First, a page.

Vulnerable Hit Hardest by Katrina, Study Says
Poor African American residents of New Orleans were disproportionately displaced by Hurricane Katrina, a study released Thursday confirmed.
The demographic research by Brown University sociologist John Logan reinforced anecdotal observations and media images that showed the city’s most socially vulnerable residents were hit hardest by the Aug. 29 storm and subsequent flooding.
The study raised questions about who would be able to return to New Orleans as it rebuilds. Examining the social differences among the city’s 13 planning districts and 72 neighborhoods, Logan found that New Orleans was at risk of losing as much as 80% of its black population.
“The suffering from the storm certainly cut across racial and class lines,” Logan said. “But the odds of living in a damaged area were clearly much greater for blacks, residents who rented their homes and poor people.”
Logan based his conclusions on a combination of U.S. Census data and disaster classification information from the Federal Emergency Management Agency. He also analyzed satellite maps of the area and visited New Orleans and the Gulf Coast last month.
“I had mapped most of these data, and had an impression about it, but I didn’t want to do anything about it until I had seen it,” Logan said.
Despite his familiarity with the numbers, Logan said, his stay in the storm-ravaged area made a strong impression: “I have never been in a war zone,” he said. “But that analogy kept coming back to mind.”
Logan said he undertook the study because “I felt compelled on a personal basis to commit some time and energy to understanding what happened” in the hurricane zone. He found the damage wrought by Katrina to be a textbook example of how where someone lives can determine that person’s future.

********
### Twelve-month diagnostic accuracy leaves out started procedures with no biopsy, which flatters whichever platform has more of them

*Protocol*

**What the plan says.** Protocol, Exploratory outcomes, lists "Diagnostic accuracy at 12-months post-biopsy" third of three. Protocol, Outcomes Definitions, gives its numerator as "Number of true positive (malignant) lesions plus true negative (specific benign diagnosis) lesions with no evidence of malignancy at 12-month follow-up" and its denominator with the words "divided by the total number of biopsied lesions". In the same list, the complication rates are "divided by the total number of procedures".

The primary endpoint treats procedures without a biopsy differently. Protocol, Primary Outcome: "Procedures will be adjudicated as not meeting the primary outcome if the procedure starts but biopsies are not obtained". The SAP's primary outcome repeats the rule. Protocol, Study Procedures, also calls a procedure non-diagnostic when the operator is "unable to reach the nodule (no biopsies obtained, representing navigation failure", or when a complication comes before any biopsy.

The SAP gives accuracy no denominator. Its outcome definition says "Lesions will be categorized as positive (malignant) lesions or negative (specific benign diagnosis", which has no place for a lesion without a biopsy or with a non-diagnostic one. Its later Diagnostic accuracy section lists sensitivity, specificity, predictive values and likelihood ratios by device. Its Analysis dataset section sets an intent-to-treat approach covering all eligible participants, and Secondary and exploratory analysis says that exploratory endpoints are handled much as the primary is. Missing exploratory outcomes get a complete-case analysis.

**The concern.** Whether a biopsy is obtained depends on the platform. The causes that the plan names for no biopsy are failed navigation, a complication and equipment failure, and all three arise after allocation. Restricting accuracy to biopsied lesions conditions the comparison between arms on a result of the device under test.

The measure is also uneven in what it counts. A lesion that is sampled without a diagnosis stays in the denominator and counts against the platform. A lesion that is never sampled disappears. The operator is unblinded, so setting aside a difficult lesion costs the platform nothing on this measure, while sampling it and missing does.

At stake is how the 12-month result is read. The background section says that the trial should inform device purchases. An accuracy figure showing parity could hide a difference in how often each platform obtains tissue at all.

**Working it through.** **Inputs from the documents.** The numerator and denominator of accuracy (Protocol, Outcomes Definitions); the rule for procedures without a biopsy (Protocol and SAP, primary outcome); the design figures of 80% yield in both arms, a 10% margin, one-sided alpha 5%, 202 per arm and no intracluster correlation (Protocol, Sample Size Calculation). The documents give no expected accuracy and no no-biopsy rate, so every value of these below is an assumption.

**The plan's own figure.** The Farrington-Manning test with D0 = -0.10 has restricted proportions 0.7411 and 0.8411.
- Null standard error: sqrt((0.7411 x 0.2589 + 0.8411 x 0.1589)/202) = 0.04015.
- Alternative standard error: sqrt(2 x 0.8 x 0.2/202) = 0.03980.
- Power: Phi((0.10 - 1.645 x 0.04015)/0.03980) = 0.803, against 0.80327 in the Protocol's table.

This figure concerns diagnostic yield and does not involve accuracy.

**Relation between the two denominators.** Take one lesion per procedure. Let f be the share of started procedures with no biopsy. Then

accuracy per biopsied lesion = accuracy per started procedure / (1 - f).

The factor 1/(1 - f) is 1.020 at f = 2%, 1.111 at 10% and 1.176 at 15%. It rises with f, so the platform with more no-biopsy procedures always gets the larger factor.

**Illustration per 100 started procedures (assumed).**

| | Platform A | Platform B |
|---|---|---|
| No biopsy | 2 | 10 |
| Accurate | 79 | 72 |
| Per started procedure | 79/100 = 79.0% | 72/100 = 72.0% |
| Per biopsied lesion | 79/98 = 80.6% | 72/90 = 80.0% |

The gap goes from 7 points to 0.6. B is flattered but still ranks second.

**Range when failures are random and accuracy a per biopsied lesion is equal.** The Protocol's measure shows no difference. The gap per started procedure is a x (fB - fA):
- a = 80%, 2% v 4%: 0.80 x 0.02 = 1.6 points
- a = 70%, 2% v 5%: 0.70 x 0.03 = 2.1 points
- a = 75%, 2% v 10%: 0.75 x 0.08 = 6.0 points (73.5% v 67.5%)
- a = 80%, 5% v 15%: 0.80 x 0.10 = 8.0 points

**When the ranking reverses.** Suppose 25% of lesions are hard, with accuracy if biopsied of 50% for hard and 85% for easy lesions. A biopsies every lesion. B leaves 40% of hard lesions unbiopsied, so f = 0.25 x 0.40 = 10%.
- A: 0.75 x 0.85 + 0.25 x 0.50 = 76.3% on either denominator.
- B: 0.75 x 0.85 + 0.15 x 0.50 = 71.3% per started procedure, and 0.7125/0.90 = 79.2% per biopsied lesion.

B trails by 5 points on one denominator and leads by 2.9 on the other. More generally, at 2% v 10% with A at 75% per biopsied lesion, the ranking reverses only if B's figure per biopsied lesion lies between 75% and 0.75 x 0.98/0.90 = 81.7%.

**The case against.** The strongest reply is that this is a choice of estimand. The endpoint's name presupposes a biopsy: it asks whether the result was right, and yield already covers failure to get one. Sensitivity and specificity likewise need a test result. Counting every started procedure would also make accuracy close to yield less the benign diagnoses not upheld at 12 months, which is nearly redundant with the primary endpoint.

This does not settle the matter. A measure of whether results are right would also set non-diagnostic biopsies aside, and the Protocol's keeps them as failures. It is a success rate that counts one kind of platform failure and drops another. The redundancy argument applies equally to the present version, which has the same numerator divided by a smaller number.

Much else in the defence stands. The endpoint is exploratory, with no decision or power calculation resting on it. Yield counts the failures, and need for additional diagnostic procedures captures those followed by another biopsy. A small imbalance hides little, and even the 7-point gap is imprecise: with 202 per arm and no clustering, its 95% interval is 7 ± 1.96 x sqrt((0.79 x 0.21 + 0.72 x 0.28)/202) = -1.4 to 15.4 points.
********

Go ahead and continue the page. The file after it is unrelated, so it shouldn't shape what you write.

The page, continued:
Media reports at the time of the disaster that depicted an overwhelmingly poor, black population suffering from Katrina were not distorted, Logan said.
About one-third of the 1.7 million residents of the region hit by Katrina lived in areas that sustained flooding or moderate to catastrophic storm damage, Logan said. His study found that the population in the damaged areas was 45.8% African American, compared with 26.4% in the undamaged areas.
He said 45.7% of the population in the damaged areas lived in rental housing, compared with 30.9% in undamaged areas.
In the damaged areas, 20.9% of the population was living below the poverty line, compared with 15.3% in the areas that were not damaged.
Pre-Katrina unemployment was 7.6% in the damaged areas and 6% in undamaged areas.
The data also showed that the New Orleans areas most affected by Katrina housed half of the city’s white residents and 80% of its African Americans.
Logan said that decisions not to rebuild in heavily flooded areas therefore would disproportionately affect black residents.
“Policy choices affecting who can return to which neighborhood, and with what forms of public and private assistance, will greatly affect the future character of the city,” Logan wrote in the study, funded in part by the National Science Foundation.
He conceded that, in some ways, his investigation confirmed what had seemed obvious. But, he said, the data would help inform the broad understanding not merely of Katrina, but of future catastrophes.
“There are many hurricanes to come,” Logan said.